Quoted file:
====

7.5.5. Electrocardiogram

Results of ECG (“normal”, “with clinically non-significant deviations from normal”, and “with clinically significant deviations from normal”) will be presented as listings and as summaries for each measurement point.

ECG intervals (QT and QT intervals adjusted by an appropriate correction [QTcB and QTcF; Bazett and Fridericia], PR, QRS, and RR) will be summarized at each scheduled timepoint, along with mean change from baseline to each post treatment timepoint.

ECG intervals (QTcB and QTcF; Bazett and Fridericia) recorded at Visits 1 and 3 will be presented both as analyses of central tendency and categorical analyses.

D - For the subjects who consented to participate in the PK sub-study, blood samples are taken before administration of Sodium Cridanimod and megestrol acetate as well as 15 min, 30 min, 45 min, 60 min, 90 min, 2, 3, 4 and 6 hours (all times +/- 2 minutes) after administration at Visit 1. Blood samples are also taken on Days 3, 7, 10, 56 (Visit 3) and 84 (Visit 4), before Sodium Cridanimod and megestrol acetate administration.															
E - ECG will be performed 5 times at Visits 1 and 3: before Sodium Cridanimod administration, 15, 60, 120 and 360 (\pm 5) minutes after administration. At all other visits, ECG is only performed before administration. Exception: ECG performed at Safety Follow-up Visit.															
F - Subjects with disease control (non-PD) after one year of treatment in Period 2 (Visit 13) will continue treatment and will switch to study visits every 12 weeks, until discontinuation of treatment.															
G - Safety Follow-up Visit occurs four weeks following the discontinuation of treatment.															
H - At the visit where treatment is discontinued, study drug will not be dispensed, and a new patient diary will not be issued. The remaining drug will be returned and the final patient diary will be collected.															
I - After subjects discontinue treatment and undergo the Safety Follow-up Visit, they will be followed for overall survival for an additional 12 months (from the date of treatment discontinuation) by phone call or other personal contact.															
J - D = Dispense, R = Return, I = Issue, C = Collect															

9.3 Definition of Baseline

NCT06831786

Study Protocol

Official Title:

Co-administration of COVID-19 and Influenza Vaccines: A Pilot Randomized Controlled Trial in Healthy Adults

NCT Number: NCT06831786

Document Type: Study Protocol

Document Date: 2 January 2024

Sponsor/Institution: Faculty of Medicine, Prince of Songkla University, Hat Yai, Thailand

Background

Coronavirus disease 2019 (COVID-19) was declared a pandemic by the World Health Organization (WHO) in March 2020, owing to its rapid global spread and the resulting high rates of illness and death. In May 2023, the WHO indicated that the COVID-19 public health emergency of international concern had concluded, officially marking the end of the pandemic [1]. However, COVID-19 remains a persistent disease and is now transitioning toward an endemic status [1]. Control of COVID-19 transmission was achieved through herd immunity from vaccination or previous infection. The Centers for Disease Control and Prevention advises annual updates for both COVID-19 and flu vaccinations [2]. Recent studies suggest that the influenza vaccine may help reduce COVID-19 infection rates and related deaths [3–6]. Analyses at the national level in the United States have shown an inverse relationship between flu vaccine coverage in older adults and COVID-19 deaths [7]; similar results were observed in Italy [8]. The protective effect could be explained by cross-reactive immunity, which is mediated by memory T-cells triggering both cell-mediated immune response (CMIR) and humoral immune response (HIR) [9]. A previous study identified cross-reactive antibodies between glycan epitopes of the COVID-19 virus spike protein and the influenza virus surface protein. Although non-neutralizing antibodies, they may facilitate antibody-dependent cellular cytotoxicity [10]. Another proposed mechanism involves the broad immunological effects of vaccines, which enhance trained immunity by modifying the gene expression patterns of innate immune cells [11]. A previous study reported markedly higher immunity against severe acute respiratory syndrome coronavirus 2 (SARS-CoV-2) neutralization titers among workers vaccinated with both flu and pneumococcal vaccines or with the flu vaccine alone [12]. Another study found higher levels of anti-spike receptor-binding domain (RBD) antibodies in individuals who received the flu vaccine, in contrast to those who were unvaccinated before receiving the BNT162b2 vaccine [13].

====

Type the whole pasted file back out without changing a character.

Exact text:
7.5.5. Electrocardiogram

Results of ECG (“normal”, “with clinically non-significant deviations from normal”, and “with clinically significant deviations from normal”) will be presented as listings and as summaries for each measurement point.

ECG intervals (QT and QT intervals adjusted by an appropriate correction [QTcB and QTcF; Bazett and Fridericia], PR, QRS, and RR) will be summarized at each scheduled timepoint, along with mean change from baseline to each post treatment timepoint.

ECG intervals (QTcB and QTcF; Bazett and Fridericia) recorded at Visits 1 and 3 will be presented both as analyses of central tendency and categorical analyses.

D - For the subjects who consented to participate in the PK sub-study, blood samples are taken before administration of Sodium Cridanimod and megestrol acetate as well as 15 min, 30 min, 45 min, 60 min, 90 min, 2, 3, 4 and 6 hours (all times +/- 2 minutes) after administration at Visit 1. Blood samples are also taken on Days 3, 7, 10, 56 (Visit 3) and 84 (Visit 4), before Sodium Cridanimod and megestrol acetate administration.															
E - ECG will be performed 5 times at Visits 1 and 3: before Sodium Cridanimod administration, 15, 60, 120 and 360 (\pm 5) minutes after administration. At all other visits, ECG is only performed before administration. Exception: ECG performed at Safety Follow-up Visit.															
F - Subjects with disease control (non-PD) after one year of treatment in Period 2 (Visit 13) will continue treatment and will switch to study visits every 12 weeks, until discontinuation of treatment.															
G - Safety Follow-up Visit occurs four weeks following the discontinuation of treatment.															
H - At the visit where treatment is discontinued, study drug will not be dispensed, and a new patient diary will not be issued. The remaining drug will be returned and the final patient diary will be collected.															
I - After subjects discontinue treatment and undergo the Safety Follow-up Visit, they will be followed for overall survival for an additional 12 months (from the date of treatment discontinuation) by phone call or other personal contact.															
J - D = Dispense, R = Return, I = Issue, C = Collect															

9.3 Definition of Baseline

NCT06831786

Study Protocol

Official Title:

Co-administration of COVID-19 and Influenza Vaccines: A Pilot Randomized Controlled Trial in Healthy Adults

NCT Number: NCT06831786

Document Type: Study Protocol

Document Date: 2 January 2024

Sponsor/Institution: Faculty of Medicine, Prince of Songkla University, Hat Yai, Thailand

Background

Coronavirus disease 2019 (COVID-19) was declared a pandemic by the World Health Organization (WHO) in March 2020, owing to its rapid global spread and the resulting high rates of illness and death. In May 2023, the WHO indicated that the COVID-19 public health emergency of international concern had concluded, officially marking the end of the pandemic [1]. However, COVID-19 remains a persistent disease and is now transitioning toward an endemic status [1]. Control of COVID-19 transmission was achieved through herd immunity from vaccination or previous infection. The Centers for Disease Control and Prevention advises annual updates for both COVID-19 and flu vaccinations [2]. Recent studies suggest that the influenza vaccine may help reduce COVID-19 infection rates and related deaths [3–6]. Analyses at the national level in the United States have shown an inverse relationship between flu vaccine coverage in older adults and COVID-19 deaths [7]; similar results were observed in Italy [8]. The protective effect could be explained by cross-reactive immunity, which is mediated by memory T-cells triggering both cell-mediated immune response (CMIR) and humoral immune response (HIR) [9]. A previous study identified cross-reactive antibodies between glycan epitopes of the COVID-19 virus spike protein and the influenza virus surface protein. Although non-neutralizing antibodies, they may facilitate antibody-dependent cellular cytotoxicity [10]. Another proposed mechanism involves the broad immunological effects of vaccines, which enhance trained immunity by modifying the gene expression patterns of innate immune cells [11]. A previous study reported markedly higher immunity against severe acute respiratory syndrome coronavirus 2 (SARS-CoV-2) neutralization titers among workers vaccinated with both flu and pneumococcal vaccines or with the flu vaccine alone [12]. Another study found higher levels of anti-spike receptor-binding domain (RBD) antibodies in individuals who received the flu vaccine, in contrast to those who were unvaccinated before receiving the BNT162b2 vaccine [13].